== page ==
CampbellBOSTON — Special teams can often be the deciding factor when two Stanley Cup contenders square off, and that was the case Tuesday night in the Bruins’ 5-3 win over the San Jose Sharks at TD Garden.

Boston won this battle and showed great improvement on the power play, where it scored twice in three opportunities.

Brad Marchand opened the scoring in the first period with his first goal of the season. He sniped the top right corner on Sharks goaltender Antti Niemi.

“I think it’s getting traffic, and we weren’t afraid to shoot when it’s time to shoot,” Bruins head coach Claude Julien said when asked about the success of his team’s power play.

“At first, the first power play we had, they really pressured us a lot early on. I thought we did a great job of moving the puck around so that they would settle their box down. Once they did we started making some good plays and opening up some space for some great shots. I thought (Marchand’s) goal was indicative of that.”

After the Sharks evened the score with a power-play goal by Logan Couture later in that period, Bruins defenseman Torey Krug scored his second goal of the 2014-15 campaign at 6:54 of the second period. The 23-year-old blueliner unleashed a powerful shot from the point that beat Niemi, hit the post and went into the net.

Boston now ranks 15th in the NHL with a 20 percent success rate (5-for-25) on the power play. The B’s started the season just 1-for-10 on the power play, but the return of first-line center David Krejci to the lineup, among other factors, have resulted in the team scoring four power-play goals in the last five games.

“Last game in Buffalo, I thought the puck movement was good, but no results out of it,” Bruins forward Milan Lucic said. “But here today, obviously, two power play goals on the first two opportunities. I think it goes down to winning the battles, to keep the puck in the O-zone, and then guys having the focus of putting the puck on the net. Two great shots, both went in, and it was great to finally get some results on the power play.”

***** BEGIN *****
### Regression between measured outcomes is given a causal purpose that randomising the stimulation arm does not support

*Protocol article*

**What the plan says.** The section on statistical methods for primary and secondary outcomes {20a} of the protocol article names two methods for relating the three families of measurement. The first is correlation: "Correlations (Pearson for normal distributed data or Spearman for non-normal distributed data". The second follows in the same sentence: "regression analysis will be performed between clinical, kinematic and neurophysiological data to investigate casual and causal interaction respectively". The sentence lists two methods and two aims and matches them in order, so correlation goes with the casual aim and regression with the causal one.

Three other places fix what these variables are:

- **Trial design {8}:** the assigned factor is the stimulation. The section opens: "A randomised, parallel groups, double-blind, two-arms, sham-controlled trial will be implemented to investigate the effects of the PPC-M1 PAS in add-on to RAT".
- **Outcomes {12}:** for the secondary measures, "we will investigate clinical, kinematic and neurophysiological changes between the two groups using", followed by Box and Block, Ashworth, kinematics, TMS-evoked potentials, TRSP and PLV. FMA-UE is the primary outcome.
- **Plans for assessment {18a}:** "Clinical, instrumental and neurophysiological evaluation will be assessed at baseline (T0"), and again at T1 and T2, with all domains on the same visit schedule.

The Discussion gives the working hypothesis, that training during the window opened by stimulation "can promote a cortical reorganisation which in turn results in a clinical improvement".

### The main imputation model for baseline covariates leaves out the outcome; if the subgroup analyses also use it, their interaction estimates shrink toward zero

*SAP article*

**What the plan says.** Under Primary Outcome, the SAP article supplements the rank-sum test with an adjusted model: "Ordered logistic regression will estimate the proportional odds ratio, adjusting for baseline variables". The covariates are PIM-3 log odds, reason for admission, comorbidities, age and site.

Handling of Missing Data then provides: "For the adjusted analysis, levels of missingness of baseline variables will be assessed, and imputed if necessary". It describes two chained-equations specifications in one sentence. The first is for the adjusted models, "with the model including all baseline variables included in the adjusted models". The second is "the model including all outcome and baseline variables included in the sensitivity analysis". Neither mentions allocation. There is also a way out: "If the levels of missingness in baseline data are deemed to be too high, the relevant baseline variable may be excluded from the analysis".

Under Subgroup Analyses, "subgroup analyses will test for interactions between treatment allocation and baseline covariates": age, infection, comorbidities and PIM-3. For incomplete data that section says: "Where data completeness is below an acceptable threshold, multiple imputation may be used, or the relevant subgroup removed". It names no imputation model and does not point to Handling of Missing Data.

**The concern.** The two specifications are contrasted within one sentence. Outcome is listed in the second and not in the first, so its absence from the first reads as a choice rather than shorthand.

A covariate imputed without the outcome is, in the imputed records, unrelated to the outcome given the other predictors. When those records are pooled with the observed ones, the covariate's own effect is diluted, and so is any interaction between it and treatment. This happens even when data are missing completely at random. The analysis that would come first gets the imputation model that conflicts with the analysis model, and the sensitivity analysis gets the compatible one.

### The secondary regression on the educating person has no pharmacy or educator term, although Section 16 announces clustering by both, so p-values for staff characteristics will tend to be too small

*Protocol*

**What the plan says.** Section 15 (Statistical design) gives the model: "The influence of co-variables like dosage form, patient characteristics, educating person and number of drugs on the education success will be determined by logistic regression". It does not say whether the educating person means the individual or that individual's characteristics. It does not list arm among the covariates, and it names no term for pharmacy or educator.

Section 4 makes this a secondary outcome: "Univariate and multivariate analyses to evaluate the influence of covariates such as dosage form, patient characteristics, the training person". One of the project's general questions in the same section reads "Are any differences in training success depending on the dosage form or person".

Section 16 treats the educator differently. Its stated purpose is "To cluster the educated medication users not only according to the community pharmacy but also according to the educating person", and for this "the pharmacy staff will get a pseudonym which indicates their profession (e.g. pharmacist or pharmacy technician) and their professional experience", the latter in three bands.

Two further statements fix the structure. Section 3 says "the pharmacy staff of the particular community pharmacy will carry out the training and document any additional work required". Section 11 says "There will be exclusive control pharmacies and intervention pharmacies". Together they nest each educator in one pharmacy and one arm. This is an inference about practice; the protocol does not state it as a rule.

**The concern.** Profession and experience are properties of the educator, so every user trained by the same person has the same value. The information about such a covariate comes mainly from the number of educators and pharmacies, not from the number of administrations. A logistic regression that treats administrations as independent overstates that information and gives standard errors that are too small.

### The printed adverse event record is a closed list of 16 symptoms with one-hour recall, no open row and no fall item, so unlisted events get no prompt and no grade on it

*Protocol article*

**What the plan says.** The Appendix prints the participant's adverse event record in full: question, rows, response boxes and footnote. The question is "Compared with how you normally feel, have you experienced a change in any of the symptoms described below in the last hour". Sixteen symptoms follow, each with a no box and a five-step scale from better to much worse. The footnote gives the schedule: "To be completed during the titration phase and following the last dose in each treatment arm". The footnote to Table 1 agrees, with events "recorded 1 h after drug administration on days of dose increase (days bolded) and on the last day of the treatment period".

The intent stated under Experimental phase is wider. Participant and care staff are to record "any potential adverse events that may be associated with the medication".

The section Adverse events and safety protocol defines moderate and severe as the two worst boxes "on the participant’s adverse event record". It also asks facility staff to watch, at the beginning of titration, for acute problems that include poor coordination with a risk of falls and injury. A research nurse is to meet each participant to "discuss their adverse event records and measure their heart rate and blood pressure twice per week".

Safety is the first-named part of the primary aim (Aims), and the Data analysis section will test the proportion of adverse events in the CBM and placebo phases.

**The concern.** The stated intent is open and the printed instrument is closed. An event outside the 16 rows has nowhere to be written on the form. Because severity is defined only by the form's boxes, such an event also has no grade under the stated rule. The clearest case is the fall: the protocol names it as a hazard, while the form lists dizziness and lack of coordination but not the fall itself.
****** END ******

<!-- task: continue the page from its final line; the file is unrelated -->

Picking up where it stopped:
Despite the success with the man advantage, the most impressive part of Boston’s win from a special teams perspective was its 4-minute penalty kill to end the third period. Patrice Bergeron took a double-minor penalty for high-sticking Sharks D-man Justin Braun with 4:09 remaining in regulation. Without their best penalty killing forward, the B’s prevented the ultra-talented Sharks power play from scoring the equalizer. Bruins captain Zdeno Chara played the entire penalty kill and picked up an assist on Krejci’s empty-net short-handed goal that sealed the win.

“Well, in that situation it’s desperation mode,” Bruins center Gregory Campbell said of the team’s final penalty kill. “You’re really doing anything you can. I mean, they snap around pretty well and a great power play. They’re running a 30, 33 percent on the road, so with a couple good saves by Tuukka [Rask], but it’s really just playing within the system that we have, and Bergy kills enough penalties for us so it’s important for us to do that for him.”

— Logan Couture arguably was San Jose’s best player Tuesday night. He scored two goals and tallied a team-high eight shots in 18:30 of ice time.

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— Seth Griffith scored his first career NHL goal in the third period, which tied the score 3-3 and turned the momentum in Boston’s favor. His celebration was awesome, too.

“It was just my first one so I had to do something a little crazy I guess,” Griffith said of his post-goal celebration.

— The Bruins’ fourth line is starting to take shape now that injuries aren’t as much of a factor as they were earlier in the season. The Daniel Paille-Gregory Campbell-Simon Gagne line had a strong game, and even had a Corsi-for percentage over 50 (including a combined shot differential of plus-6 at even strength). Campbell scored his first goal of the season at 10:42 of the third period, and it proved to be the game winner.

“For us to be in those situations we’ve got to be a responsible, reliable line, and Claude (Julien) has to trust us to put us in those situations,” Campbell said. “So with hard work comes trust, and if we’re playing our game and we’re in on the forecheck and creating chances and bringing energy to the lineup then he usually has confidence in us.”

Photo via Winslow Townson/USA TODAY Sports Images